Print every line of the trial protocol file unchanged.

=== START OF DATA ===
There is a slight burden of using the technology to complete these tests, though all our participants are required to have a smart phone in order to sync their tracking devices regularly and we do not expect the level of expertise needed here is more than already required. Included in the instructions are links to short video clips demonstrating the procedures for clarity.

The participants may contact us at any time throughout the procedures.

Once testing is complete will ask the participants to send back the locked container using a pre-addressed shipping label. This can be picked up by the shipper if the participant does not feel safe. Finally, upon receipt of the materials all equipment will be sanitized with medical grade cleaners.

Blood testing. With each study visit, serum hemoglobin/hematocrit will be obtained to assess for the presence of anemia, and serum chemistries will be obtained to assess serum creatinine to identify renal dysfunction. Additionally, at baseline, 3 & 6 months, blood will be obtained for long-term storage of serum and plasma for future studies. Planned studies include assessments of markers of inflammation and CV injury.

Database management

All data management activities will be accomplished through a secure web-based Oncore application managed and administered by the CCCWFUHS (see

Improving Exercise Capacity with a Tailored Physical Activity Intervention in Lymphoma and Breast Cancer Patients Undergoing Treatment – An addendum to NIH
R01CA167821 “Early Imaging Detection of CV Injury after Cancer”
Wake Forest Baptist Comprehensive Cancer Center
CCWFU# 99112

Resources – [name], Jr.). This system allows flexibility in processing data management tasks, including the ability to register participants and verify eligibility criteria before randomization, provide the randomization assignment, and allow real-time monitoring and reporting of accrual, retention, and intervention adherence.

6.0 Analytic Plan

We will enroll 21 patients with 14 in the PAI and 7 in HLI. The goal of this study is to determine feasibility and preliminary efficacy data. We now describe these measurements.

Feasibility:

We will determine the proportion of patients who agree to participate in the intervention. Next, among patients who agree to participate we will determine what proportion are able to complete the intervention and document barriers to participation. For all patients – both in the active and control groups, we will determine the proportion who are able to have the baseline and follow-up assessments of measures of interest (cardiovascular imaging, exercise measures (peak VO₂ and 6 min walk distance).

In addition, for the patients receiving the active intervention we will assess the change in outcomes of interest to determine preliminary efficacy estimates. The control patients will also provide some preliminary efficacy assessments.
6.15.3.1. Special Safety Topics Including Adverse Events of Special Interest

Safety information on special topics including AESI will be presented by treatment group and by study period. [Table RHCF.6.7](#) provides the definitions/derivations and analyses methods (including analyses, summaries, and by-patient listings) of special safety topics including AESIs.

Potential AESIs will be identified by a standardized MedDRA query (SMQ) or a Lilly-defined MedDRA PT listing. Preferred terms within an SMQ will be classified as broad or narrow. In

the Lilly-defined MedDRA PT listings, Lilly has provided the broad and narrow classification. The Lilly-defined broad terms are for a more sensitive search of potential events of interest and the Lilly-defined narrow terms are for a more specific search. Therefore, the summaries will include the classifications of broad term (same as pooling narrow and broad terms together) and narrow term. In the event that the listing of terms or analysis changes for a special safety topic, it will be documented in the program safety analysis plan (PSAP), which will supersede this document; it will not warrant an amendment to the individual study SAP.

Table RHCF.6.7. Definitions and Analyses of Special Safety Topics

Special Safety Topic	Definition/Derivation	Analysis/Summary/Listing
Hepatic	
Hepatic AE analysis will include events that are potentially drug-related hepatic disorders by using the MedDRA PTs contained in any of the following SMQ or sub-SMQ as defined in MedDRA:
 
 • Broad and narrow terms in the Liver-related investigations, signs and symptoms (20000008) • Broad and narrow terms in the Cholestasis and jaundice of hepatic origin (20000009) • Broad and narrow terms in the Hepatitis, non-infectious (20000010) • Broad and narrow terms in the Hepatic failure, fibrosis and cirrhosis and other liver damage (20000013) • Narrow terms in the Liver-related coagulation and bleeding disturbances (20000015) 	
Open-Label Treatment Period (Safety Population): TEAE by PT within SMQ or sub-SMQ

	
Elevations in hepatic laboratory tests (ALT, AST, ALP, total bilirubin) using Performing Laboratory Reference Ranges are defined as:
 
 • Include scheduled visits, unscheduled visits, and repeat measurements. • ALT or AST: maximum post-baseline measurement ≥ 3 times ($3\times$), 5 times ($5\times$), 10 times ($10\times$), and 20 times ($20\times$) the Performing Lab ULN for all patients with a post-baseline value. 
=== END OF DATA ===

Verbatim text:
There is a slight burden of using the technology to complete these tests, though all our participants are required to have a smart phone in order to sync their tracking devices regularly and we do not expect the level of expertise needed here is more than already required. Included in the instructions are links to short video clips demonstrating the procedures for clarity.

The participants may contact us at any time throughout the procedures.

Once testing is complete will ask the participants to send back the locked container using a pre-addressed shipping label. This can be picked up by the shipper if the participant does not feel safe. Finally, upon receipt of the materials all equipment will be sanitized with medical grade cleaners.

Blood testing. With each study visit, serum hemoglobin/hematocrit will be obtained to assess for the presence of anemia, and serum chemistries will be obtained to assess serum creatinine to identify renal dysfunction. Additionally, at baseline, 3 & 6 months, blood will be obtained for long-term storage of serum and plasma for future studies. Planned studies include assessments of markers of inflammation and CV injury.

Database management

All data management activities will be accomplished through a secure web-based Oncore application managed and administered by the CCCWFUHS (see

Improving Exercise Capacity with a Tailored Physical Activity Intervention in Lymphoma and Breast Cancer Patients Undergoing Treatment – An addendum to NIH
R01CA167821 “Early Imaging Detection of CV Injury after Cancer”
Wake Forest Baptist Comprehensive Cancer Center
CCWFU# 99112

Resources – [name], Jr.). This system allows flexibility in processing data management tasks, including the ability to register participants and verify eligibility criteria before randomization, provide the randomization assignment, and allow real-time monitoring and reporting of accrual, retention, and intervention adherence.

6.0 Analytic Plan

We will enroll 21 patients with 14 in the PAI and 7 in HLI. The goal of this study is to determine feasibility and preliminary efficacy data. We now describe these measurements.

Feasibility:

We will determine the proportion of patients who agree to participate in the intervention. Next, among patients who agree to participate we will determine what proportion are able to complete the intervention and document barriers to participation. For all patients – both in the active and control groups, we will determine the proportion who are able to have the baseline and follow-up assessments of measures of interest (cardiovascular imaging, exercise measures (peak VO₂ and 6 min walk distance).

In addition, for the patients receiving the active intervention we will assess the change in outcomes of interest to determine preliminary efficacy estimates. The control patients will also provide some preliminary efficacy assessments.
6.15.3.1. Special Safety Topics Including Adverse Events of Special Interest

Safety information on special topics including AESI will be presented by treatment group and by study period. [Table RHCF.6.7](#) provides the definitions/derivations and analyses methods (including analyses, summaries, and by-patient listings) of special safety topics including AESIs.

Potential AESIs will be identified by a standardized MedDRA query (SMQ) or a Lilly-defined MedDRA PT listing. Preferred terms within an SMQ will be classified as broad or narrow. In

the Lilly-defined MedDRA PT listings, Lilly has provided the broad and narrow classification. The Lilly-defined broad terms are for a more sensitive search of potential events of interest and the Lilly-defined narrow terms are for a more specific search. Therefore, the summaries will include the classifications of broad term (same as pooling narrow and broad terms together) and narrow term. In the event that the listing of terms or analysis changes for a special safety topic, it will be documented in the program safety analysis plan (PSAP), which will supersede this document; it will not warrant an amendment to the individual study SAP.

Table RHCF.6.7. Definitions and Analyses of Special Safety Topics

Special Safety Topic	Definition/Derivation	Analysis/Summary/Listing
Hepatic	
Hepatic AE analysis will include events that are potentially drug-related hepatic disorders by using the MedDRA PTs contained in any of the following SMQ or sub-SMQ as defined in MedDRA:
 
 • Broad and narrow terms in the Liver-related investigations, signs and symptoms (20000008) • Broad and narrow terms in the Cholestasis and jaundice of hepatic origin (20000009) • Broad and narrow terms in the Hepatitis, non-infectious (20000010) • Broad and narrow terms in the Hepatic failure, fibrosis and cirrhosis and other liver damage (20000013) • Narrow terms in the Liver-related coagulation and bleeding disturbances (20000015) 	
Open-Label Treatment Period (Safety Population): TEAE by PT within SMQ or sub-SMQ

	
Elevations in hepatic laboratory tests (ALT, AST, ALP, total bilirubin) using Performing Laboratory Reference Ranges are defined as:
 
 • Include scheduled visits, unscheduled visits, and repeat measurements. • ALT or AST: maximum post-baseline measurement ≥ 3 times ($3\times$), 5 times ($5\times$), 10 times ($10\times$), and 20 times ($20\times$) the Performing Lab ULN for all patients with a post-baseline value. 